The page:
In “The Impossible First,” Colin O’Brady tells the tale of a solo trip across Antarctica, on skis and pulling a sled of supplies.


It had never been done before: to make a crossing of Antarctica alone, unsupported and unassisted, via the South Pole, a 930-mile trek in temperatures substantially below zero and wind chills doubling the cold. Undaunted, O’Brady, who experiences a “ferocious, uncontainable optimism that boils over inside me at the beginning of almost any new challenge or adventure,” has set a number of speed records in such events as climbing the tallest peaks on all seven of the continents and climbing to the highest ground in each of the 50 states. He is also a triathlete of note, so there was little doubt about his physical preparedness to take on the Antarctic adventure. When he writes about the “inspirational path of the polar pioneers before me, and what they’d taught the world about endurance, strength, and perseverance,” you know he is on solid ground. However, this adventure would take more than two months in a formidable, monotonous landscape. As we see, the mental challenges in dealing with such an environment occupied much of his time. O’Brady is a confident, crafty storyteller, and he has plenty of captivating stories to tell about his exploits and his family life, which he intertwines with his voyage. Many of his tales have an underlying theme of audacity accomplished through “grit, purpose, and a growth mindset.” He also has a charming partner in his wife, Jenna, and it is a pleasure to see them working together to get through the rough spots, whether winning over a new sponsor or talking the author through especially difficult moments. She helps to humanize O’Brady, so he is not simply a robotic master of control and discipline. This inner saga works hand in hand with the physical challenges to make for a full tapestry of remarkable experience.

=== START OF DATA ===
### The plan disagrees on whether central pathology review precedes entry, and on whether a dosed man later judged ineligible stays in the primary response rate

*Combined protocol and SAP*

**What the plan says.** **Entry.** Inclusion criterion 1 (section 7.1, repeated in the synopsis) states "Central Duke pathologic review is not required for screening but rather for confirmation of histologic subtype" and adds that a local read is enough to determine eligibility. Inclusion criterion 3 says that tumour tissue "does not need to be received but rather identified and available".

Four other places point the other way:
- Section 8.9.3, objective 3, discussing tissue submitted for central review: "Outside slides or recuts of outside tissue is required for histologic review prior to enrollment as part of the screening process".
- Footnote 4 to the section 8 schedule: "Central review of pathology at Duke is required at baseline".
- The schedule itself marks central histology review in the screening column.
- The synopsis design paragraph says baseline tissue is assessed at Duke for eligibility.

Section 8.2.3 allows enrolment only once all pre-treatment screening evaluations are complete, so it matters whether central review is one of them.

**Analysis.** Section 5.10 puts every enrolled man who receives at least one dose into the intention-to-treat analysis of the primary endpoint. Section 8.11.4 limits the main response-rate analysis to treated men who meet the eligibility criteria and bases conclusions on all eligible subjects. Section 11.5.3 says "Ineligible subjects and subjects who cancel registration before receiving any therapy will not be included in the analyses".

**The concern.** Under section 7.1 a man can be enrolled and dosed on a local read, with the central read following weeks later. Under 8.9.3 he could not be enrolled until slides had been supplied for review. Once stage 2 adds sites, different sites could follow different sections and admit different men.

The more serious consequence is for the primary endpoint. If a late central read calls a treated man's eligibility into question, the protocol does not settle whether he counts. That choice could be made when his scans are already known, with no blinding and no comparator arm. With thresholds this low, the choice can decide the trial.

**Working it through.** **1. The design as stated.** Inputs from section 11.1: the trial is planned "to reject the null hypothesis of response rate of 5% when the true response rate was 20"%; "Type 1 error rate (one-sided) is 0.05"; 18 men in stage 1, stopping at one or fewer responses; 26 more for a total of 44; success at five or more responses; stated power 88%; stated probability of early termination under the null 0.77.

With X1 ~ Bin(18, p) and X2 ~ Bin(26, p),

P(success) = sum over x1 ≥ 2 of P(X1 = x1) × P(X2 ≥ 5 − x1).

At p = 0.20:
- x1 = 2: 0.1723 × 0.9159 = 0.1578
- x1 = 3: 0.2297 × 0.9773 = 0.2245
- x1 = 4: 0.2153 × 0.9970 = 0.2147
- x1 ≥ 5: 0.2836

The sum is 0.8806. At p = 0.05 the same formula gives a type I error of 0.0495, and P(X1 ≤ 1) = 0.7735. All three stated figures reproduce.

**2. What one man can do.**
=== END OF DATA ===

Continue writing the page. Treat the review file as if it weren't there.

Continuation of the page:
A brutally sublime tale of derring-do that transports as well as teaches.


’Uncanny Valley’


In “Uncanny Valley,” former tech worker-turned-journalist Anna Wiener gives the inside scoop on life inside the wickedly weird and wealthy world of Silicon Valley startups.


Before Wiener took a customer support job at a San Francisco-based tech startup, she was a broke 20-something pursuing dead-end jobs in the New York publishing industry. Friends who had left the city warned her that the San Francisco they loved had been replaced by “a late capitalist hellscape” that catered to the “on-demand” whims of young techies with “plump bank accounts.” Wiener quickly learned that the tech workplace was younger, more casual and more male-dominant than she had expected. Helping company clients, she often felt like she was one step above artificial intelligence. “I was an intelligent artifice, an empathetic text, a snippet or a warm voice, giving instructions, listening comfortingly,” she writes. Despite bouts of existential angst, within a year of moving west, Wiener moved into middle management and a work life that included a healthy salary as well as “an acronym and enterprise accounts.” Still, her salary represented a tiny fraction of the total wealth — which sometimes amounted to billions — she saw generated in the high-stakes startup world around her. As she burrowed deeper into the tech world, she saw excesses that repulsed almost as much as they excited her. Quasi-autocratic corporate cultures, including her own, demanded body-and-soul loyalty for “perks” such as ultrastylish workplace surroundings, interoffice skateboarding, luxurious company retreats and work-at-home privileges on platforms that looked like “video game(s) for children.” Wiener also witnessed the ruthlessness of Silicon Valley’s quest to control consumer behavior through data acquisition and the way it actively promoted men while telling females to “trust karma” when it came to advancement. Equal parts bildungsroman and insider report, this book reveals not just excesses of the tech-startup landscape, but also the Faustian bargains and hidden political agendas embedded in the so-called “inspiration culture” underlying a too-powerful industry.


A funny, highly informative, and terrifying read.